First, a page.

mother! begins in much the same mystifying sense of unease that characterised the publicity campaign and other films by Aronofsky, like Requiem for a Dream and Black Swan.
Javier Bardem plays a poet struggling for inspiration who is staying in a cavernous timber-frame Gothic mansion in the middle of nowhere with his partner, played by Jennifer Lawrence.
She is in the middle of decorating the house, the poet’s childhood home, that she has rebuilt piece by piece after it was completely destroyed in a fire. This is where all the action happens.
This ensemble is expertly cast; each actor becomes more convincing the more like caricatures of themselves they become. Javier Bardem is intimidatingly self-possessed and Michelle Pfeiffer channels a knowing slinkiness and a ‘Real Housewives’ bitchiness that elicit a few bouts of (nervous) laughter from the audience.
Their interactions are unsettling enough but, quickly, mother! builds to a deafening crescendo. And with pretty obvious overtones. The poet, worrying over his work, is referred to as Him. And Lawrence’s character, Mother, is missing a couple of syllables after her name. Get it?
You may roll your eyes at just how thinly-veiled the allegory/analogy is but really the obviousness is part of the point. The merit of mother! is more in the showing than the telling. That becomes clear around the 45-minute mark.
Aronofsky exchanges uncomfortable drama for a full frontal and unrelenting assault on the senses. He distils all of our murky conversations about religion, nature, gender, into nerve-wracking, gobsmacking action.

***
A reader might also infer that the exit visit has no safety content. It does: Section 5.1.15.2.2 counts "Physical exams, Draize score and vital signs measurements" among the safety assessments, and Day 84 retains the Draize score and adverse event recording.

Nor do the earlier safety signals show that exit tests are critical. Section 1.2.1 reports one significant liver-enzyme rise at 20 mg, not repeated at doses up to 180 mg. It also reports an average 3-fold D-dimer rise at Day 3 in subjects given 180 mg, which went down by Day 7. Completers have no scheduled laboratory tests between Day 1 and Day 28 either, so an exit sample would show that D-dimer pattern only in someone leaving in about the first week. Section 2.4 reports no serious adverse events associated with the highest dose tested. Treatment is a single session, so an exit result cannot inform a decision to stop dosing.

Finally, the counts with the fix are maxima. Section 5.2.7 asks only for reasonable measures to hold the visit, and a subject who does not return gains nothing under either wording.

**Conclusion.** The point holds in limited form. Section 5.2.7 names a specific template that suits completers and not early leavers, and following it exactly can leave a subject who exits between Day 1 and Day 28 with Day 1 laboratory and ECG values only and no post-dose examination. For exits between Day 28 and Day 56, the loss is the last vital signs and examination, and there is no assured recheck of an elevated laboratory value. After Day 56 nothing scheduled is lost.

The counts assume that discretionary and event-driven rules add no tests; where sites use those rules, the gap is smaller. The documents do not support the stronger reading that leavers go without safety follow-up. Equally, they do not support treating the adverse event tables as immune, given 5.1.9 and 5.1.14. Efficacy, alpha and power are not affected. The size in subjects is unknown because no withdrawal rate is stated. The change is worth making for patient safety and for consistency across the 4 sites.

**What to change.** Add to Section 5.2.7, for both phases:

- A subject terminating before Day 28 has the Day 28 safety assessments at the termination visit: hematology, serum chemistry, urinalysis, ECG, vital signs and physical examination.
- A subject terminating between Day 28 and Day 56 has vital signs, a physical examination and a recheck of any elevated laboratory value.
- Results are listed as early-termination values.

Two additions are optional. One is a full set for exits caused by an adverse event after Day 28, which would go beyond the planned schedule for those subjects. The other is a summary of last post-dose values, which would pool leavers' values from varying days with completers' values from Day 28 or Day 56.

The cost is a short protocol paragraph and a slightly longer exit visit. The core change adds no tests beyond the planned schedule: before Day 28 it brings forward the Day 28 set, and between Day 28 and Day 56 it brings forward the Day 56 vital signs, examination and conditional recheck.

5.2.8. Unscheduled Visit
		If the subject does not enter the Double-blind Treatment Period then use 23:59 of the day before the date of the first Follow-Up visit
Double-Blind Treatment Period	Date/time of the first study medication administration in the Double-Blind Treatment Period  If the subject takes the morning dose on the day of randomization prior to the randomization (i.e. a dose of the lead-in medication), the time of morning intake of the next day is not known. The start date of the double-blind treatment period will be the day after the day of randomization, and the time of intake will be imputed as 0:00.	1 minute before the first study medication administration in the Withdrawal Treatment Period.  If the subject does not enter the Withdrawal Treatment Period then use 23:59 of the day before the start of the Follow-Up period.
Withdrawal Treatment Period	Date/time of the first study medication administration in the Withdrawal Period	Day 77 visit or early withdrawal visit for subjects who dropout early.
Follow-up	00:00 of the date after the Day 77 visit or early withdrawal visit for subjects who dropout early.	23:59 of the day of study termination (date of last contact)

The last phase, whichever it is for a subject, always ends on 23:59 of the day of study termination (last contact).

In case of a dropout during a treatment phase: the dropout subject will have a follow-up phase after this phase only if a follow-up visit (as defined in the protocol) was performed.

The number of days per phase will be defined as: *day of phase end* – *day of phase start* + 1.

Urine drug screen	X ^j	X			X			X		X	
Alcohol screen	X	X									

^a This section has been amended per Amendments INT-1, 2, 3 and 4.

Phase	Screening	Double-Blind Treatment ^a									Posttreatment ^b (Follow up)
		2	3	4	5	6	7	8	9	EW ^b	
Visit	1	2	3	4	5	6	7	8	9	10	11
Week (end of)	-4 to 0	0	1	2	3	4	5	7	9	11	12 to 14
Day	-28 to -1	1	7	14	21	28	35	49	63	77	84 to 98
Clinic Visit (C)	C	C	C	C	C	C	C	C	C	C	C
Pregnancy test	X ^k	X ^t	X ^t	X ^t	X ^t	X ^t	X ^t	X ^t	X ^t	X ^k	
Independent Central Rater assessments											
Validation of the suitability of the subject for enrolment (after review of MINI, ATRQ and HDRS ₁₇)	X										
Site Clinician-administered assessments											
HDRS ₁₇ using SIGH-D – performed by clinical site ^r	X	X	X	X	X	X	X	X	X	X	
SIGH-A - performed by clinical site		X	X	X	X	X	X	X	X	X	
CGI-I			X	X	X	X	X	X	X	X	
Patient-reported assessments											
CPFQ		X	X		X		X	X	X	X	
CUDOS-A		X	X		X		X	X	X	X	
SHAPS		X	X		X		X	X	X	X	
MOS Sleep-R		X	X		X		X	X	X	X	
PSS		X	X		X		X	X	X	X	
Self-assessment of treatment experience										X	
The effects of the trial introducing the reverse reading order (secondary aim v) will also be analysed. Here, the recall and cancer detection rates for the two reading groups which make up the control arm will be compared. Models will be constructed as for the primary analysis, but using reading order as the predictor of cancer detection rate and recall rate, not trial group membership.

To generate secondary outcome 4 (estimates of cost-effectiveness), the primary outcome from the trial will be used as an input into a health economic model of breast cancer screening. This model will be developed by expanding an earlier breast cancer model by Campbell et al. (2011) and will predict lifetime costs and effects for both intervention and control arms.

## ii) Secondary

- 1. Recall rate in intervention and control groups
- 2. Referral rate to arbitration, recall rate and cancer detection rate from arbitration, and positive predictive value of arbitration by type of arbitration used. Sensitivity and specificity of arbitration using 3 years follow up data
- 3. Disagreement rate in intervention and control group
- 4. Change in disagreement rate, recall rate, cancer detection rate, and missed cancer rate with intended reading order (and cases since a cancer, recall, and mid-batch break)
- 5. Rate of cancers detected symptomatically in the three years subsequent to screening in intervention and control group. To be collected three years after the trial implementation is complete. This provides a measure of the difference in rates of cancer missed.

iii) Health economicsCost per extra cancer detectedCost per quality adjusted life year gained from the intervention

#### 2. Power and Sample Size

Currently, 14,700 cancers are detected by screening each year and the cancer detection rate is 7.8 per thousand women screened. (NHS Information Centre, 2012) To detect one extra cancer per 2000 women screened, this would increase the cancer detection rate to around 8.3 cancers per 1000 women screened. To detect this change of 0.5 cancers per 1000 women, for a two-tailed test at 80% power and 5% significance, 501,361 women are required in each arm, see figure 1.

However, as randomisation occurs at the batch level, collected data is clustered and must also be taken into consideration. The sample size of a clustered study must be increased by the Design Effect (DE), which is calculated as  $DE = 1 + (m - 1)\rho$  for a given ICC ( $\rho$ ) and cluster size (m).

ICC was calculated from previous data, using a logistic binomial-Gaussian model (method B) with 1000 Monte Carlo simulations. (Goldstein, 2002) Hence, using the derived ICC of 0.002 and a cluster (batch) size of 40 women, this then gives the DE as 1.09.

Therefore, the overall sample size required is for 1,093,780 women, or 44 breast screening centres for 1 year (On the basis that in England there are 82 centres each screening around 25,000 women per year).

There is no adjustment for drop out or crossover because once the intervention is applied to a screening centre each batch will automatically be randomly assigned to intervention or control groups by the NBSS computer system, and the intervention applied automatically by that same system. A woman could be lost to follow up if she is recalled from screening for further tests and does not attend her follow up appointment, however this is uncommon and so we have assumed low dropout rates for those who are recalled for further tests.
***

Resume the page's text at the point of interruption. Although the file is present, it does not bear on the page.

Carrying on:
Along with the slowly emerging, impossibly big themes, and heavily loaded dialogue, come big noises and even bigger crowds, as the poet admits more and more guests into the house. (Clearly, there's no shortage of extras in Hollywood).
As all these people inevitably clash, it all gets very, very explosive. How could it not? mother! packs 2000 years of bloody and irresponsible human conflict into two hours. It proves, in the most basic sense (sorry Sartre), that hell is other people.
Although the film shows that the burden is on Mother – the majority of the film is close-ups of Jennifer Lawrence’s frightened face – you start to realise you’re being forced to carry some of the weight too.
For this reason, mother! will be divisive.
In times of uncertainty and anxiety, some people hope the arts will soothe them, mollycoddle them, or 'mother' them, even. Fair enough; it's the La La Land syndrome. We all suffer from it.
There are others, though, like Aronofsky who chose instead to face the issues head on and dive into the fire – and he’s willing to get burnt. mother! opened at the Venice Film Festival to rave reviews as well as boos. No wonder. The film is so angry and aggressive and ugly that sometimes you want to make some noise in self-defence or just make it stop.
But it’s also an incredibly desperate film. Even through all the distracting noises, a crystal clear cry for help can be heard, and that’s what keeps you in your seat.
The bottom line: mother! won’t necessarily make you feel good, but it will definitely make you sit up and pay attention. And it may just move you.
|What||mother! film review|
|Where||Various Locations | MAP|
15 Sep 17 – 15 Jul 19, Times Vary
|Price||£ determined by cinema|
|Website||Click here for more information|